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Why Bug Bounty Reports Get Rejected

Bug bounty programs are essential for enhancing cybersecurity, offering rewards to ethical hackers for discovering and reporting vulnerabilities. However, not all reports submitted to bug bounty platforms are accepted. In this blog, we'll explore common reasons why bug bounty reports get rejected and offer tips to ensure your submissions are successful.

Understanding Bug Bounty Reports

Bug bounty reports are detailed submissions from ethical hackers that describe identified vulnerabilities. These reports are crucial for organisations to fix potential security issues. However, to be accepted, reports must meet specific criteria and quality standards.

Common Reasons for Report Rejection:

  • Duplicate Reports: The reported vulnerability has already been submitted by another researcher.

  • Lack of Evidence: Insufficient proof or details to verify the existence of the vulnerability.

  • Out of Scope Issues: The reported vulnerability falls outside the defined scope of the bug bounty program.

  • Low Impact Vulnerabilities: The vulnerability has minimal or no impact on the overall security of the system.

  • Incomplete Reports: Missing critical information such as steps to reproduce, affected components, or remediation suggestions.

1. Duplicate Reports

One of the most frequent reasons for report rejection is duplication. If another researcher has already reported the same vulnerability, your report will be considered a duplicate and rejected.

Tip: Before submitting, check the program's disclosed vulnerabilities to avoid duplication.

2. Lack of Evidence

Reports must provide clear and convincing evidence of the vulnerability. This includes detailed steps to reproduce the issue, screenshots, videos, or any other supporting documentation. Tip: Ensure your report is thorough, with step-by-step instructions and sufficient evidence to validate your findings.

3. Out of Scope Issues

Every bug bounty program has a defined scope that outlines which assets and types of vulnerabilities are eligible for rewards. Reporting vulnerabilities outside this scope will result in rejection. Tip: Familiarise yourself with the program's scope and focus your efforts on the specified areas.

4. Low Impact Vulnerabilities

While it's essential to report all potential security issues, some vulnerabilities may have a negligible impact on the overall security of the system. These low-impact issues are often rejected. Tip: Prioritise finding and reporting vulnerabilities with significant security implications.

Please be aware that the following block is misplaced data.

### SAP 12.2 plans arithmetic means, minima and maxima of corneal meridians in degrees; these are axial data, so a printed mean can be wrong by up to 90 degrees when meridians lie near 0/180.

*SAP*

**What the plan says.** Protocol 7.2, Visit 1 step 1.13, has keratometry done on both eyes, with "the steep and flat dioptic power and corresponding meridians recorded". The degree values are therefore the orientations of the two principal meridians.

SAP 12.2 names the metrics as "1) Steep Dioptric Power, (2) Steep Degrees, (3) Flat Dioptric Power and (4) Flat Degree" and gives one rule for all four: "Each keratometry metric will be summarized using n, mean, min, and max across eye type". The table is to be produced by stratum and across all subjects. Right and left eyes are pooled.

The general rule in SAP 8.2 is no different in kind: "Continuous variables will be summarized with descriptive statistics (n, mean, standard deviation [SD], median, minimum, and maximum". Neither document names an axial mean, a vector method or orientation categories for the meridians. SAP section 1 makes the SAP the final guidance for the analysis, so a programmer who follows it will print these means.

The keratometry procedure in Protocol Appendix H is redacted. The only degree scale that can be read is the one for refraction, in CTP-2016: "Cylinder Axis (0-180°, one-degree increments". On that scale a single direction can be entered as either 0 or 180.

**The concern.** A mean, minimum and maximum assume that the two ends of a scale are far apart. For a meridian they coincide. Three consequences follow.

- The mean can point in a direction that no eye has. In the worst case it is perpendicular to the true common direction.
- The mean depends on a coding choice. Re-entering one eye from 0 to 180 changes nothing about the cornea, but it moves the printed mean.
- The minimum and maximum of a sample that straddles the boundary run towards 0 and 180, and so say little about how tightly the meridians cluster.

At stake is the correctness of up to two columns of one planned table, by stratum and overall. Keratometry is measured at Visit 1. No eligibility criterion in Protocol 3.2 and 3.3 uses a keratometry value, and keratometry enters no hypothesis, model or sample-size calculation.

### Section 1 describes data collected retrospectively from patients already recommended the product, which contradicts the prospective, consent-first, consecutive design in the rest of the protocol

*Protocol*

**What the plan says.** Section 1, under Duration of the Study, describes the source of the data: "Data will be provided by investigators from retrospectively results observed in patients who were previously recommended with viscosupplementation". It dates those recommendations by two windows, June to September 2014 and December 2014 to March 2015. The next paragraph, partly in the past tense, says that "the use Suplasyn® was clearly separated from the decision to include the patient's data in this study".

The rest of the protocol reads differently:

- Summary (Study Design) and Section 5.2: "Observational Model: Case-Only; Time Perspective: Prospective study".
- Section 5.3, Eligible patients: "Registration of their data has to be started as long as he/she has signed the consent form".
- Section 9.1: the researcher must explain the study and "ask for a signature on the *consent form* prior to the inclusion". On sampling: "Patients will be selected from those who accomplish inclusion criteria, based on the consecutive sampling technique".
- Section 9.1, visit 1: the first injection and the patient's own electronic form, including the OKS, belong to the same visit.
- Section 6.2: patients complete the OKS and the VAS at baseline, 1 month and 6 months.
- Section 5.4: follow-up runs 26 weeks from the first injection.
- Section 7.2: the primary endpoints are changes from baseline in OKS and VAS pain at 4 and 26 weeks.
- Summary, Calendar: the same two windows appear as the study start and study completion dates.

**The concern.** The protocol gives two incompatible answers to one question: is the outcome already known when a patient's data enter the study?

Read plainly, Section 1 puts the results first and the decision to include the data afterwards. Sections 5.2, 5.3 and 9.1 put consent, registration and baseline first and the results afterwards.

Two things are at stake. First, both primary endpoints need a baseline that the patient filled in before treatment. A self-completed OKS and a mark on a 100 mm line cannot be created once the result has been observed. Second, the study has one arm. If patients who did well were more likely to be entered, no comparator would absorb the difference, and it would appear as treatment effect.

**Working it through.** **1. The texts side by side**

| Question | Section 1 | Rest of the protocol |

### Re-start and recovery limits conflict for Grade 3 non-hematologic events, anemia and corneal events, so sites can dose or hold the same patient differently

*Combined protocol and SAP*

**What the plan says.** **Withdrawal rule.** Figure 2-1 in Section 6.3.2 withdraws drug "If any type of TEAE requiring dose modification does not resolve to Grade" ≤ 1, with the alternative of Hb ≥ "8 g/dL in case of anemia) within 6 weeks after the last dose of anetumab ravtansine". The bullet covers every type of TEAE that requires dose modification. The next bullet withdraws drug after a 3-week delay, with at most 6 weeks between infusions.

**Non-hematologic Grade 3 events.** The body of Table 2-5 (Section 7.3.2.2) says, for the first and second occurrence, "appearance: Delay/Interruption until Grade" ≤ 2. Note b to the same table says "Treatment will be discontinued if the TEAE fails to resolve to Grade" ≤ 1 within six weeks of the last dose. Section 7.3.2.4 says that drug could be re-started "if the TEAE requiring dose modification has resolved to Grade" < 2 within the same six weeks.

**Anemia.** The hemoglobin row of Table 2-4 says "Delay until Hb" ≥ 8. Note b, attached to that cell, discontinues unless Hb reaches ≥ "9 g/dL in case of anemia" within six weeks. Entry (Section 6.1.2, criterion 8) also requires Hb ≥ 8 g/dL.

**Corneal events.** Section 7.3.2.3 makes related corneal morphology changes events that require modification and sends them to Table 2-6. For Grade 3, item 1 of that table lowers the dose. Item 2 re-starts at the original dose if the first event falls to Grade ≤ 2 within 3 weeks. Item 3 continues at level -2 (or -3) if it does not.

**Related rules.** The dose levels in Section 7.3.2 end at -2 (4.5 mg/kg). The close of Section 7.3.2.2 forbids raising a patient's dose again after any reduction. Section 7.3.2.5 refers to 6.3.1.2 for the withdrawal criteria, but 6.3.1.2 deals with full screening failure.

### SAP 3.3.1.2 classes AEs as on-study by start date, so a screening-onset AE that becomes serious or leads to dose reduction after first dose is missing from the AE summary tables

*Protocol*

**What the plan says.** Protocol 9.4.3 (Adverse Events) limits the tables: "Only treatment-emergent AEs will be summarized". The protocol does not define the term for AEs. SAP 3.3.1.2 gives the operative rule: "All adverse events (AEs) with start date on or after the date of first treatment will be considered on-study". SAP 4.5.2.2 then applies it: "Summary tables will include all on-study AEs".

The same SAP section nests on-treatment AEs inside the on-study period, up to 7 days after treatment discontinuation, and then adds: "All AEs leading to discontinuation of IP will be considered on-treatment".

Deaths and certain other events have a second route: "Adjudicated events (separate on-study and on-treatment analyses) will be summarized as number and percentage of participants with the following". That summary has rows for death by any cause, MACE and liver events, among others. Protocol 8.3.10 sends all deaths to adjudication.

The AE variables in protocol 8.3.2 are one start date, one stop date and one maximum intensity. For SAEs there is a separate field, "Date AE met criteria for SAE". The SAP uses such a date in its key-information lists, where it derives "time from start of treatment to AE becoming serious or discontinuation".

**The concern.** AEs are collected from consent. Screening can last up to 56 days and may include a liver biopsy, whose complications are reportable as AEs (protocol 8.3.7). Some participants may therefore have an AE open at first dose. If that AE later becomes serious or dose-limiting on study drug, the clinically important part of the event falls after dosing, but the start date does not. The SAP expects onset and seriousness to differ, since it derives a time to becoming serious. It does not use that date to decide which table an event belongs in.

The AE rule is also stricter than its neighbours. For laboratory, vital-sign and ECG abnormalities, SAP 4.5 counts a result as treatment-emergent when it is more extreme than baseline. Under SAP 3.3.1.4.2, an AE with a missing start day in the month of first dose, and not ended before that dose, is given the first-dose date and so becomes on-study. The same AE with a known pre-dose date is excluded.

5. Incomplete Reports

A well-structured and complete report is crucial for acceptance. Missing information, such as how the vulnerability was discovered or its potential impact, can lead to rejection. Tip: Use a comprehensive template to ensure all necessary information is included in your report.

How to Improve Your Bug Bounty Reports

To increase the chances of your bug bounty reports being accepted, consider the following best practices:

1. Thoroughly Read the Program Guidelines Each bug bounty program has unique guidelines and requirements. Understanding these guidelines is essential for successful submissions.

2. Document Everything Provide detailed documentation, including steps to reproduce the vulnerability, screenshots, and videos. The more information you provide, the easier it is for the reviewers to verify your findings.

3. Test for High-Impact Vulnerabilities Focus on finding vulnerabilities that pose significant security risks. These are more likely to be rewarded and taken seriously by the program administrators.

4. Communicate Clearly Use clear and concise language in your reports. Avoid technical jargon that may be confusing to the reviewers. A well-written report is more likely to be understood and accepted.


Submitting successful bug bounty reports requires attention to detail, thorough documentation, and adherence to program guidelines. By understanding the common reasons for report rejection and following best practices, you can increase the chances of your reports being accepted and rewarded.

By addressing these common pitfalls and following best practices, you can enhance the quality of your bug bounty reports and contribute effectively to the cybersecurity community. 

Happy Hacking!



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